Willy Loman: The Lost Weekend
So I got out and drove back to my campsite. Racing the rain, again, which at this point, was a 100% chance of happening. Got in, opened the gate to the camp, drove through, and closed it up again. Then finished the drive with my lights off. The camp had 'quite time' from 9:30 on, and I didn't want to cause problems driving it at 10:15.
No problem seeing, though - there were two tall sodium lights, including one about 30 feet directly above my tent. Of course, I hadn't even noticed this before, since it was still daylight when I left. Now, changing clothes in my tent, I noted that it was still like daylight, only amber and sleep-depriving.
Anyway, the rain started just as I zipped into my sleeping bag. But I was set. Water? Check. Apple Juice? Check. "Compact Camping Pillow" that I'd picked up in Brattleboro? Check. Itty Bitty Booklight? Check. Reading material? A copy of "The Comics Journal." So I settled down for my nightly reading myself into oblivion, enjoying the sound of the rain thapping against the outside of the tent.
After a few minutes reading about Roger Langridge's influences, I felt a little drip on my head. I aimed the booklight up, thinking that I hadn't secured the rain-flap properly. No, that was perfectly dry.
The tent walls themselves, though...
...the water was coming through the fabric. Straight through. Not as rain, but whatever moisture accumulated outside was - either by osmosis or condensation - swelling in individual drops on the wall, then flowing down to the floor when it had grown heavy enough. Shit: the tent wasn't waterproof. Not in the slightest. And the rain wasn't even particularly heavy - just constant. This was an all night affair.
I looked in the corners. Already, after only about half an hour, there were substantial puddles in each one. I reached down to my canvas clothing bag. The bottom was well-soaked. I moved it towards the center of the tent, and pulled myself away from the walls and corners as best I could. At this point, the tent was it, so I laughed at my idiocy and rolled over and did my best to sleep in the far-too-bight amber haze of the tent. Also made note to self: next time, bring mattress pad. The ground is hard and lumpy and a tarp, tent and sleeping bag do little to soften it.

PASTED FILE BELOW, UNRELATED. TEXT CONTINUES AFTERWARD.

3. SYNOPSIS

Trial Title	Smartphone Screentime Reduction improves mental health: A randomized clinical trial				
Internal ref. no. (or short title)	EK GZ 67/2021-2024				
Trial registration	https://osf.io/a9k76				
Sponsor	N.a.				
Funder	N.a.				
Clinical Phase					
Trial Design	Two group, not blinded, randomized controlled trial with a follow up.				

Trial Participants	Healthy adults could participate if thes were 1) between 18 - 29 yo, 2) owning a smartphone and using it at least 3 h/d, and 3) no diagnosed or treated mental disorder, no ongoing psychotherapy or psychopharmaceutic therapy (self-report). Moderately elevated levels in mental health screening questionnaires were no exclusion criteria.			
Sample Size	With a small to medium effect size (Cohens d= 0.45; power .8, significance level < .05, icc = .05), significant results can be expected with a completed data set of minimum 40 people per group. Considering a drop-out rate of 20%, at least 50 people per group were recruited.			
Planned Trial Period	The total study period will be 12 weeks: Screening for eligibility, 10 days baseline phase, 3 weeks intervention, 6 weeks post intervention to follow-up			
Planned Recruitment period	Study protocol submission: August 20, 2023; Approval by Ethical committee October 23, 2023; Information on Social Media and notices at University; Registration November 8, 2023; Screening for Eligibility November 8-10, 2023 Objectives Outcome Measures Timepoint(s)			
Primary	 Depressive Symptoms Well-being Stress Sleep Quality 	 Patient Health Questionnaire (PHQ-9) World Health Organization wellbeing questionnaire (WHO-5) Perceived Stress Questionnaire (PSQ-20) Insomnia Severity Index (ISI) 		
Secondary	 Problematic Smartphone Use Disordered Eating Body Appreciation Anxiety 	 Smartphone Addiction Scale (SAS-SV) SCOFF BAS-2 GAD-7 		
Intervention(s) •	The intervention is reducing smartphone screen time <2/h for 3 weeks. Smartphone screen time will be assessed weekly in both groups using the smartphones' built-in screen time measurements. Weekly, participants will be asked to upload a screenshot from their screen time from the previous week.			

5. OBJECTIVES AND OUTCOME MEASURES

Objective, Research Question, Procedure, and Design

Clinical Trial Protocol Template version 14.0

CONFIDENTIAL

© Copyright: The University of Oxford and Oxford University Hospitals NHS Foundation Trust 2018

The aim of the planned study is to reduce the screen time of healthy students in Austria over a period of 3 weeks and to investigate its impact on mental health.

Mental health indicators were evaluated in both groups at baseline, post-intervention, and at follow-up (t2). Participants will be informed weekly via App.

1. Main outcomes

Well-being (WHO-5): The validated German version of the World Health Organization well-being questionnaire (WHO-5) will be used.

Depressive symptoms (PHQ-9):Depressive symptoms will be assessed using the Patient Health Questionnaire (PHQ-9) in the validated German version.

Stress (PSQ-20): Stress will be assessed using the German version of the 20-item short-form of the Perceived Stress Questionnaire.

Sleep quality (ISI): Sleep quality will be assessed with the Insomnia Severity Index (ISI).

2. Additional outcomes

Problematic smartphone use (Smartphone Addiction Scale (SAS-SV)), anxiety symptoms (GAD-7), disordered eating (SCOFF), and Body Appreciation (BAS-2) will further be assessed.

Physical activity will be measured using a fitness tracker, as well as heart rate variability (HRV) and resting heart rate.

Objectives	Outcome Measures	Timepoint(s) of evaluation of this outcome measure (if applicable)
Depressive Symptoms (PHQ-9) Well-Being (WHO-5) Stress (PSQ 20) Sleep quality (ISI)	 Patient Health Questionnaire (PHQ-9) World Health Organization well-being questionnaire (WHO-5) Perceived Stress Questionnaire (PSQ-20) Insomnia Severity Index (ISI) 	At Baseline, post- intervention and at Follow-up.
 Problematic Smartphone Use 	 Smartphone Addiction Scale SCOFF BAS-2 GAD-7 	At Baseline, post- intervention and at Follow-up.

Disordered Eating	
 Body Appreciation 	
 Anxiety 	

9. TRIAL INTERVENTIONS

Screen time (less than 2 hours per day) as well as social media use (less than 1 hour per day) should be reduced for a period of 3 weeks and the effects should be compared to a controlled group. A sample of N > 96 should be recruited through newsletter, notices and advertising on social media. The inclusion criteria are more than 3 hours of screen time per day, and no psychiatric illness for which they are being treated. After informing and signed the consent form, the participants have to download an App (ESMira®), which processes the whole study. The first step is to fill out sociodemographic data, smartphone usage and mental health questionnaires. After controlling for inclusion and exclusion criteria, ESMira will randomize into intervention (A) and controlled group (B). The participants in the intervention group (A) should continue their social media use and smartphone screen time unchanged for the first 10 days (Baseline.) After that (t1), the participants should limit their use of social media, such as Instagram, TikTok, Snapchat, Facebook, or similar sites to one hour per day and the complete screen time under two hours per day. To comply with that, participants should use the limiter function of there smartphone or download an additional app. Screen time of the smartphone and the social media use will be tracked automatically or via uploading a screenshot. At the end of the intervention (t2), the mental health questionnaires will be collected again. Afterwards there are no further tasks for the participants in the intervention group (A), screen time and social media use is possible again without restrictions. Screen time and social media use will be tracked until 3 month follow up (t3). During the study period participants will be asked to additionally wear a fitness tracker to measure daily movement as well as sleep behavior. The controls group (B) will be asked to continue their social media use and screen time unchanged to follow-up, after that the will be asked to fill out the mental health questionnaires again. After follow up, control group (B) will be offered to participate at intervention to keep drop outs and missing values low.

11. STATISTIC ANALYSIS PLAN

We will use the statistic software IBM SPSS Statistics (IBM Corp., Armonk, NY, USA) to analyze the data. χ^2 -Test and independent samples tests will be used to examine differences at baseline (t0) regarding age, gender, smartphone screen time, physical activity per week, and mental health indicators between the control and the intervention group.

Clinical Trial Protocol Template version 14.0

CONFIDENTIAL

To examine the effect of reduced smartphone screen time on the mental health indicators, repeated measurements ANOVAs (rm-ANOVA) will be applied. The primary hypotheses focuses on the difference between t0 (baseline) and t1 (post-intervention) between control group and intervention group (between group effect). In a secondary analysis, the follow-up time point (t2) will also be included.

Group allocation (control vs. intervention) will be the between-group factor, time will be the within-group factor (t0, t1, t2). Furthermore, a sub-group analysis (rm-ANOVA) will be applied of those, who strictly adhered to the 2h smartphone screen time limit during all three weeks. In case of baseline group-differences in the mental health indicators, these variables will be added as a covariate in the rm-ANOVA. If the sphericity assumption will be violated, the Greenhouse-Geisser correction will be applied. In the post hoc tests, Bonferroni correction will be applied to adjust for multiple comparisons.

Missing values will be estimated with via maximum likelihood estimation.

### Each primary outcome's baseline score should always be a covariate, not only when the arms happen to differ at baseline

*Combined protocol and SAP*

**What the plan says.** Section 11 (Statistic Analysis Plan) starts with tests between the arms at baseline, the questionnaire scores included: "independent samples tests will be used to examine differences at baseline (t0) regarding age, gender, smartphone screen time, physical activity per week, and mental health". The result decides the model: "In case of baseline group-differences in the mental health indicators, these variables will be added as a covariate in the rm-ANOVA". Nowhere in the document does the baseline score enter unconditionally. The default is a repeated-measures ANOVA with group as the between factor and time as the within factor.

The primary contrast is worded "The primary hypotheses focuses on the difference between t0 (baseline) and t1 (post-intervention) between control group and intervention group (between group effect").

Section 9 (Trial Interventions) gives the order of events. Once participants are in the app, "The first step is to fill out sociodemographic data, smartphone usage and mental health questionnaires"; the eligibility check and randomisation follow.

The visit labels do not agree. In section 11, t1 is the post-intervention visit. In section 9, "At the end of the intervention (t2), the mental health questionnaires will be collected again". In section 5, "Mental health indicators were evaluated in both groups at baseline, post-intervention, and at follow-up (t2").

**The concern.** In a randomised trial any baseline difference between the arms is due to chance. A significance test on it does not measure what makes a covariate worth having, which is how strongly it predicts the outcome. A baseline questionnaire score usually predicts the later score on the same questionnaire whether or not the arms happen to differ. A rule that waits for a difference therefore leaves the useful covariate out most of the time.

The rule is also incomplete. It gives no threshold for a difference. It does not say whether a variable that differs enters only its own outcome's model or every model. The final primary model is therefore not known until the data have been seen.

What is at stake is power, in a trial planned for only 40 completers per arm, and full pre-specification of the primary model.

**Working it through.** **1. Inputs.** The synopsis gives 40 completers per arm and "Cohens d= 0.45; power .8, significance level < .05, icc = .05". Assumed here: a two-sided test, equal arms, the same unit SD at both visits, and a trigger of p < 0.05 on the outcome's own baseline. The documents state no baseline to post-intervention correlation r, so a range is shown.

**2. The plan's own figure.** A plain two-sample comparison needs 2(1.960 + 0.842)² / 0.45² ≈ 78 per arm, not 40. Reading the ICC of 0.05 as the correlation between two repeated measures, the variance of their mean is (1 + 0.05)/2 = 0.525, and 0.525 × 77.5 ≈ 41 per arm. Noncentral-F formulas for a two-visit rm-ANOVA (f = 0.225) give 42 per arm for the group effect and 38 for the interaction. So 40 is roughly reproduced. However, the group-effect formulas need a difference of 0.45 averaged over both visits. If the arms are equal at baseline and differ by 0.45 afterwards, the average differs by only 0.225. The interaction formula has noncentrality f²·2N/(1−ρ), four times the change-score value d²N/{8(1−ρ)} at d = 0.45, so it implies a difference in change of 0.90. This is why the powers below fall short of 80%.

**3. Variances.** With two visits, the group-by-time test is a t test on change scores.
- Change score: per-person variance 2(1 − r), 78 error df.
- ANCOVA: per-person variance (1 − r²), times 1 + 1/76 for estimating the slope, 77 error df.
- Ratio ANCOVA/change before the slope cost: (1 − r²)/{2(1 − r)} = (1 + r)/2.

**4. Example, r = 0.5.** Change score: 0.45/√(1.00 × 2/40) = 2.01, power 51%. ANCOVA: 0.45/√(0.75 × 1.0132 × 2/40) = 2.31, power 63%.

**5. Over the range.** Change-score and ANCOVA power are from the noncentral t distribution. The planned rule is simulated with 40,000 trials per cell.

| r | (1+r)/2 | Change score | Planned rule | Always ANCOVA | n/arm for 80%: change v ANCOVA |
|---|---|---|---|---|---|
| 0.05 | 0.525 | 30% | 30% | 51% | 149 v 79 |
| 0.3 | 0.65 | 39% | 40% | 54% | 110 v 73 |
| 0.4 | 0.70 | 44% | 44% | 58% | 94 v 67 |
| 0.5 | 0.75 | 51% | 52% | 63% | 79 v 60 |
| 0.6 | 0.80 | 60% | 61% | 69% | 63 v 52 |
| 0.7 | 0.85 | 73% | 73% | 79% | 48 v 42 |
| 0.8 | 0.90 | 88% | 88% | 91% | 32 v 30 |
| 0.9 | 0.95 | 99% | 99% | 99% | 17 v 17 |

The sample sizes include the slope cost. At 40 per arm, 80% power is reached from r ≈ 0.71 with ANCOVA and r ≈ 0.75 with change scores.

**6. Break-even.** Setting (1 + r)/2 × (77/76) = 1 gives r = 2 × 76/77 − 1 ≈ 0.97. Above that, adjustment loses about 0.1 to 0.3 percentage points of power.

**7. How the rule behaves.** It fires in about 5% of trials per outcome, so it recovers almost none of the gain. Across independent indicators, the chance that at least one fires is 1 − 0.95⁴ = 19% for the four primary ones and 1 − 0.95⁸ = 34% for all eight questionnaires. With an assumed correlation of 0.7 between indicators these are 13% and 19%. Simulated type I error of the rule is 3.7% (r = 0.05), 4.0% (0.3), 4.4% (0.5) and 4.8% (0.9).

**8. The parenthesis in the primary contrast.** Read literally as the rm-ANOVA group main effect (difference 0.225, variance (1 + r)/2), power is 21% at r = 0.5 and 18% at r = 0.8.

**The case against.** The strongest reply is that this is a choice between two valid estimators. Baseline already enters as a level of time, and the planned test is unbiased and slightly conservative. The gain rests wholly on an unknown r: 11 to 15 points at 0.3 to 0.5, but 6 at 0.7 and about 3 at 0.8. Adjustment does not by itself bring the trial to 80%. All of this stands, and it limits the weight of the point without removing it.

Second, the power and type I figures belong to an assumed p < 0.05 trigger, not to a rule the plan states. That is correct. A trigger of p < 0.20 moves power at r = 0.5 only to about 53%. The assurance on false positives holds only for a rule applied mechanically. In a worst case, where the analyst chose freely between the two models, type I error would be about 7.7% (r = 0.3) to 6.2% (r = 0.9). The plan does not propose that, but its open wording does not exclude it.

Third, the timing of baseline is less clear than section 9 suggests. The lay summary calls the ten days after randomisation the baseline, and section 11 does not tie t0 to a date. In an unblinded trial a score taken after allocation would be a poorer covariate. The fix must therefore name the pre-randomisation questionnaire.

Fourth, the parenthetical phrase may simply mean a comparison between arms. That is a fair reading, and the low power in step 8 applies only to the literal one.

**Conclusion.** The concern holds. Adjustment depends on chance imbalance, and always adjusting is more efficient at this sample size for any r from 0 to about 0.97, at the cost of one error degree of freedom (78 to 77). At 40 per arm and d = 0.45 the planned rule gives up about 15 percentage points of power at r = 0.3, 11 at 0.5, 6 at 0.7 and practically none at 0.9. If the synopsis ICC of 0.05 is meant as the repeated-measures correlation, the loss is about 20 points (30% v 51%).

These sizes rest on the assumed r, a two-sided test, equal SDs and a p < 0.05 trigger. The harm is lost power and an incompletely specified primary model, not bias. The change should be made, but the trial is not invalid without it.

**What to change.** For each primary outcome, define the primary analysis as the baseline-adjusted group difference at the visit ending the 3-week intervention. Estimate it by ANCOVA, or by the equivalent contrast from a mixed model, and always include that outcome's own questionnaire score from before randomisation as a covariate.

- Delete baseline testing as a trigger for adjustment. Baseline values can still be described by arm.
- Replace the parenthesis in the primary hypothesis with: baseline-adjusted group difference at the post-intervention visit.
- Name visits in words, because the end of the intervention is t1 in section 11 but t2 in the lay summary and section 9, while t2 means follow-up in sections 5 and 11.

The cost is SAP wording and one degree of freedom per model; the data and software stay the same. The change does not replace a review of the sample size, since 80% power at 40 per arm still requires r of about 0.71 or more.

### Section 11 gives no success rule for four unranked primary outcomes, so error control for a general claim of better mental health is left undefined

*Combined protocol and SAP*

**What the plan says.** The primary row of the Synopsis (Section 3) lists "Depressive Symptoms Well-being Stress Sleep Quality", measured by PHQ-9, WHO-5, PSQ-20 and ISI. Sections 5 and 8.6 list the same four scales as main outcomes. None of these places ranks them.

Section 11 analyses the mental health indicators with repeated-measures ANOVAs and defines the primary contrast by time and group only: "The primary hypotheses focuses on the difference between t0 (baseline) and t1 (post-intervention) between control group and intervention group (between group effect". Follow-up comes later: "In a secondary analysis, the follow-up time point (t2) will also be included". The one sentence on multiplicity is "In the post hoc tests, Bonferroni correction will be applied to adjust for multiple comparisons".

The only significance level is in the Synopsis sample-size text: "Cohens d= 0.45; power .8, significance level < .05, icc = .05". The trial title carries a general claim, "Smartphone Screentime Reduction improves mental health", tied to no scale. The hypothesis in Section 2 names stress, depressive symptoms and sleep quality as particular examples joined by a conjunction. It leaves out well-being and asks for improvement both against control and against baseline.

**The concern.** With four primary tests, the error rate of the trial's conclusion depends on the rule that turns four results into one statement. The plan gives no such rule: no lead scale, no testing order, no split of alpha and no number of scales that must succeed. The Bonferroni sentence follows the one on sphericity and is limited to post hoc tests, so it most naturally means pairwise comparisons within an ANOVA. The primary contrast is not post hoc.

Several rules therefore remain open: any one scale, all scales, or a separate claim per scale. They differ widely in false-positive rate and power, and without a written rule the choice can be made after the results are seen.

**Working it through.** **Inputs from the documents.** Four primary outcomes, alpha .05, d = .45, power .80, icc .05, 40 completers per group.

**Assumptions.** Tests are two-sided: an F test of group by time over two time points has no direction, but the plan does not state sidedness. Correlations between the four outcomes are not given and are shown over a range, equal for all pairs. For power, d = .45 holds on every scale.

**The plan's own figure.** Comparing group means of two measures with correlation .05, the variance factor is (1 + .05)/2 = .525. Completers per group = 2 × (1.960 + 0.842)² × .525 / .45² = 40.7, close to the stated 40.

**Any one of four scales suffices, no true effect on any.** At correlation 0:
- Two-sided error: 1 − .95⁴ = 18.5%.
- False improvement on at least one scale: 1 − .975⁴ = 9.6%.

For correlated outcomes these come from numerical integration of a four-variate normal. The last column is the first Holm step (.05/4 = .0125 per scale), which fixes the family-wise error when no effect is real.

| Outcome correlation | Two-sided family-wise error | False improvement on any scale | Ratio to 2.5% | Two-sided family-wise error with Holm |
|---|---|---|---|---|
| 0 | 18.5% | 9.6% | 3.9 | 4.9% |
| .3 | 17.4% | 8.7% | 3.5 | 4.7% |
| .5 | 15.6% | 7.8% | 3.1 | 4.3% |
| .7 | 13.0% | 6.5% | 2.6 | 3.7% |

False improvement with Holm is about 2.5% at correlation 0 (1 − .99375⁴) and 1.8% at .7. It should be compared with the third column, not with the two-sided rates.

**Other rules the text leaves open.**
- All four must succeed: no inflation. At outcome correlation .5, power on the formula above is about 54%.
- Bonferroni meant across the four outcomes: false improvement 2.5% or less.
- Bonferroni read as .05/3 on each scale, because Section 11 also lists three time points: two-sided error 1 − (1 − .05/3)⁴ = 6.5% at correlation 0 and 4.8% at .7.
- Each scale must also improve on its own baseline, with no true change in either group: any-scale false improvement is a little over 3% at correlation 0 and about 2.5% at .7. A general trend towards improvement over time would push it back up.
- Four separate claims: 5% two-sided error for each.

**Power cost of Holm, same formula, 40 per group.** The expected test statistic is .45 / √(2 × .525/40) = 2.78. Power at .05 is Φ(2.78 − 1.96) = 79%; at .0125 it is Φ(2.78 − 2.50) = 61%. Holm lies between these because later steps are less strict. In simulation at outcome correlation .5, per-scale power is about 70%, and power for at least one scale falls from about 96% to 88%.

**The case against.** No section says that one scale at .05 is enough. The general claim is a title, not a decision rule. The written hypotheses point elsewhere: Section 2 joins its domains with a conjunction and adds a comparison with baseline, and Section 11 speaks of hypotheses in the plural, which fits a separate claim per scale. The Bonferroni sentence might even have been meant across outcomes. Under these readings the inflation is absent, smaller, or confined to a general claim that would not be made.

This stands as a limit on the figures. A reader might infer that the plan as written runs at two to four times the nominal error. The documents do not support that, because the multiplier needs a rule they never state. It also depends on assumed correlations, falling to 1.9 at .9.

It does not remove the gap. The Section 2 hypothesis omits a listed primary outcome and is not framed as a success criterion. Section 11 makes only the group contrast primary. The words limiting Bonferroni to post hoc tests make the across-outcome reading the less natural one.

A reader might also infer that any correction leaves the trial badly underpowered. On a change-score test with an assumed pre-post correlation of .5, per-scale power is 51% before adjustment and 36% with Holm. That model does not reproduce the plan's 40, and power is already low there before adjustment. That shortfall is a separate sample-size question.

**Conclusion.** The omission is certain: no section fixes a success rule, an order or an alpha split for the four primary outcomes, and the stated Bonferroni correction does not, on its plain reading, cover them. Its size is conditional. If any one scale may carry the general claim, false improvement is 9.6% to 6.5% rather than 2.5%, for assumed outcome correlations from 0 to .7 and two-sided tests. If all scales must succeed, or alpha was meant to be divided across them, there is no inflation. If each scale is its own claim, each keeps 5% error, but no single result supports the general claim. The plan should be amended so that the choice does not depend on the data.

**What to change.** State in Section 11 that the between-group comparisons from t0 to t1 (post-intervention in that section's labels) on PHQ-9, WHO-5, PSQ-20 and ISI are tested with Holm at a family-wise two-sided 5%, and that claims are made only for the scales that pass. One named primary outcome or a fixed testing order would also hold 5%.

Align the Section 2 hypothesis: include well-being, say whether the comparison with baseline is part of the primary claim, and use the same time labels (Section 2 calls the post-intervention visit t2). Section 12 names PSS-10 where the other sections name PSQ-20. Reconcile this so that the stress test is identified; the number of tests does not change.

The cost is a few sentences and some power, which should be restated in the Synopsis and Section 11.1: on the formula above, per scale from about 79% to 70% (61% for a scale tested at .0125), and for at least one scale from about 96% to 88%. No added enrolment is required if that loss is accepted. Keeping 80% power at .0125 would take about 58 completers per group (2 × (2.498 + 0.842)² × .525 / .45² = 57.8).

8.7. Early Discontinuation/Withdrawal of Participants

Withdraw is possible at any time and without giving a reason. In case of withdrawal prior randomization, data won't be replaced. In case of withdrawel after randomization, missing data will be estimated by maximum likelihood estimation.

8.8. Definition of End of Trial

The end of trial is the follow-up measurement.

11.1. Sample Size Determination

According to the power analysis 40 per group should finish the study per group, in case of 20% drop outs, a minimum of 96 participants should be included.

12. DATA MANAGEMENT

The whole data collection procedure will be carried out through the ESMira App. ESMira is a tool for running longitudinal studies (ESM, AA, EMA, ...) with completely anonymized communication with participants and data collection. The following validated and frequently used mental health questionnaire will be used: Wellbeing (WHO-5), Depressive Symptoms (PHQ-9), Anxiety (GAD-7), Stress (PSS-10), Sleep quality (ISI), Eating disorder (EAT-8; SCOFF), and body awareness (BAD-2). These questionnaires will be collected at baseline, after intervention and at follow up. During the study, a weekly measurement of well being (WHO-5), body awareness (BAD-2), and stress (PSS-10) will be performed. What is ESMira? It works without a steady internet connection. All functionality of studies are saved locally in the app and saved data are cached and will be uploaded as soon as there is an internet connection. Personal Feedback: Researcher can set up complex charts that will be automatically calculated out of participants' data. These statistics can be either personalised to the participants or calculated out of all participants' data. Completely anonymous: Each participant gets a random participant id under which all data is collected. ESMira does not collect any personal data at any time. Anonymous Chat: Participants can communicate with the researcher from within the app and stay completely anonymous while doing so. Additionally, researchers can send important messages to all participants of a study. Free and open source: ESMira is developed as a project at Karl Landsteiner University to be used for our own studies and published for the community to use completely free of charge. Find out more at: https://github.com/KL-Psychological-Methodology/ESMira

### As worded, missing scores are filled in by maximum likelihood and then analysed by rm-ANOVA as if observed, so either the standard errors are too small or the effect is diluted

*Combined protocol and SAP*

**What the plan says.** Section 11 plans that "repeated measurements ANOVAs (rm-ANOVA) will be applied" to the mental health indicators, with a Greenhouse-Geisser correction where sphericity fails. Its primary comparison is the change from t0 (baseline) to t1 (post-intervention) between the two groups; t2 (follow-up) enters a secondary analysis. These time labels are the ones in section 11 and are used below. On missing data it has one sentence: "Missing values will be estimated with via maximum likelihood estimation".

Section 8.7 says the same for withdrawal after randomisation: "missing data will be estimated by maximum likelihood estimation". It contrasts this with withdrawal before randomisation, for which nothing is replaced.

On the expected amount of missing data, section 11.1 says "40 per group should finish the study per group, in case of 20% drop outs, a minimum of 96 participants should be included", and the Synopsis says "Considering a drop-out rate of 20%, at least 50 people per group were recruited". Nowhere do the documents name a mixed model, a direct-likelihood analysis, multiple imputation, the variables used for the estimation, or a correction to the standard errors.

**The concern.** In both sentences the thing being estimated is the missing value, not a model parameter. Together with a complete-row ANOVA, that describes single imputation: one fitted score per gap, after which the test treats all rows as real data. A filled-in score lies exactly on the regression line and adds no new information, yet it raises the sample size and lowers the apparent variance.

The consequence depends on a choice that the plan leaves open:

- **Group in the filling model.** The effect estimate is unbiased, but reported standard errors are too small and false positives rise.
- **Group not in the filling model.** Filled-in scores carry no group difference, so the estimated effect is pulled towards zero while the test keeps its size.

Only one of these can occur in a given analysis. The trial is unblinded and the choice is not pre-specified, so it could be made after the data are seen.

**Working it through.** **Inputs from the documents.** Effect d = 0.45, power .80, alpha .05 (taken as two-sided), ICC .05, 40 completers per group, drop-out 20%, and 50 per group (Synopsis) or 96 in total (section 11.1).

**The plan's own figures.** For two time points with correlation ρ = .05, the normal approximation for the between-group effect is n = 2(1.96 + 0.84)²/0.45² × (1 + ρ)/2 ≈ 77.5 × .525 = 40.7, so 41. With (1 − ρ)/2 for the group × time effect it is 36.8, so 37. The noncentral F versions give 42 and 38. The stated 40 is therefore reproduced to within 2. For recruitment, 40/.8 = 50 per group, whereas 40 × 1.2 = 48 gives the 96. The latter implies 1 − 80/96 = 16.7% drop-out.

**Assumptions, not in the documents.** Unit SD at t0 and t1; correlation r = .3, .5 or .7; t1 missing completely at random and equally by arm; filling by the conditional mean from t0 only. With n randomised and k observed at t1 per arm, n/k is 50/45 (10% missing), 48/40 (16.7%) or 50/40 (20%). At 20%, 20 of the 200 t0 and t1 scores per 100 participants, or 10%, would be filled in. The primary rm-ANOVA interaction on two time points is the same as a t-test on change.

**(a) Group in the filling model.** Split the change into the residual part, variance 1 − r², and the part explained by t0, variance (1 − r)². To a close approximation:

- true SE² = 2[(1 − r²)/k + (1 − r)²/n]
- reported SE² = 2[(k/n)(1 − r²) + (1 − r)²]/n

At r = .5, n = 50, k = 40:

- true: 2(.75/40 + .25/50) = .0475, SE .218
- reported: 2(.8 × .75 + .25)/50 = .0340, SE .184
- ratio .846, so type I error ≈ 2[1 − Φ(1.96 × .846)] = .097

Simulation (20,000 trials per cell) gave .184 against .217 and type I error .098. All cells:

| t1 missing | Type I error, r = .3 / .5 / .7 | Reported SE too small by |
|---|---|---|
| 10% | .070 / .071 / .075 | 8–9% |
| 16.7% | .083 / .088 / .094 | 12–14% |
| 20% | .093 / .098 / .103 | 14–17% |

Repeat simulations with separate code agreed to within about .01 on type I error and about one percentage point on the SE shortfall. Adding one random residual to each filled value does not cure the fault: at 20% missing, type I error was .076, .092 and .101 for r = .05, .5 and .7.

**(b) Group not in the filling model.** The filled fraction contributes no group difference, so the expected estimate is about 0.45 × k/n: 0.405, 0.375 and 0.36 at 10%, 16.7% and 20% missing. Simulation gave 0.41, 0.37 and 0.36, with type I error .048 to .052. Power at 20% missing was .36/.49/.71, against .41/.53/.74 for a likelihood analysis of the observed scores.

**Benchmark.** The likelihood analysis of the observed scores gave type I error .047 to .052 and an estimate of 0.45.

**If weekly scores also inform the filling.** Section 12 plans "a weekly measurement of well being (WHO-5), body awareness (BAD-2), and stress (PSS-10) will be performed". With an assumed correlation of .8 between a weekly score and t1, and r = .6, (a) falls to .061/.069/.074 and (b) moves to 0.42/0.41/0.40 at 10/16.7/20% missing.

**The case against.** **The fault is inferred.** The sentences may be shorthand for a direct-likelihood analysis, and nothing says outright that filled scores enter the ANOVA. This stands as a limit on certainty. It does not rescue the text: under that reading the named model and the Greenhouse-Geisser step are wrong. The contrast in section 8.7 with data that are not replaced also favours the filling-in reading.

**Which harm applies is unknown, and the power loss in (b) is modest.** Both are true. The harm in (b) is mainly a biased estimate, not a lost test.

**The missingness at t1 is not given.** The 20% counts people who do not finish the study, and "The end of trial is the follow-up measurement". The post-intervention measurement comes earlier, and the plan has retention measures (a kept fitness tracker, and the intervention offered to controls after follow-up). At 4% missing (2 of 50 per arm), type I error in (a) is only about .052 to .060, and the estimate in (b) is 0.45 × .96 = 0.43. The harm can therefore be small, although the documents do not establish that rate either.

A few minutes later, I added 'making sure I brought a real pillow along' to the list, having realized that the "Compact Camping Pillow" was from hunger. Refluffing and meditating on this, I drifted off.
A couple of hours later, I awoke convinced that the sleeping bag had been breached as well, but the dampness on my pajamas and skin just turned out to be sweat. I opened the bag, refluffed and recursed the "Compact Camping Pillow," and fell back asleep.
I awoke to real daylight. The rain had stopped perhaps a couple of hours before, and the camp owner was down by the small beach, clearing it for the day's use. I exited the tent - a pretty damp place at this point - and found my cell phone in the car. Time? A little after six.
Huh. Well-rested enough, and with a seven hour drive ahead of me to Bangor, I decided to break camp quickly and hit the road. I did my best to lay the sleeping bag out on a rock to dry out, but every other surface - car, picnic table, etc. - was far too wet to try to dry out the tent, so I rolled it up and put away wet. The tarp, also folded and thrown in the trunk still wet. I plugged my phone in to one of the outlets in my site (I did mention that this campground catered to RVs, no?) and went off to take a shower.
Oho! The hot water, I gathered, doesn't come on until the camp's official 'opening' time of 7 AM. Not that I can't take a cold shower, but after a night in a wet tent, just getting wetter and colder for the sake of being by myself in a car for a few hours was unappealing. Doc Bronner and I cleaned my naughty bits and jumped out in record time.
And that was it. Dressed and on the road by 6:30. Back to 91, south for twenty minutes, and then east towards New Hampshire.
Next: Land of Flannel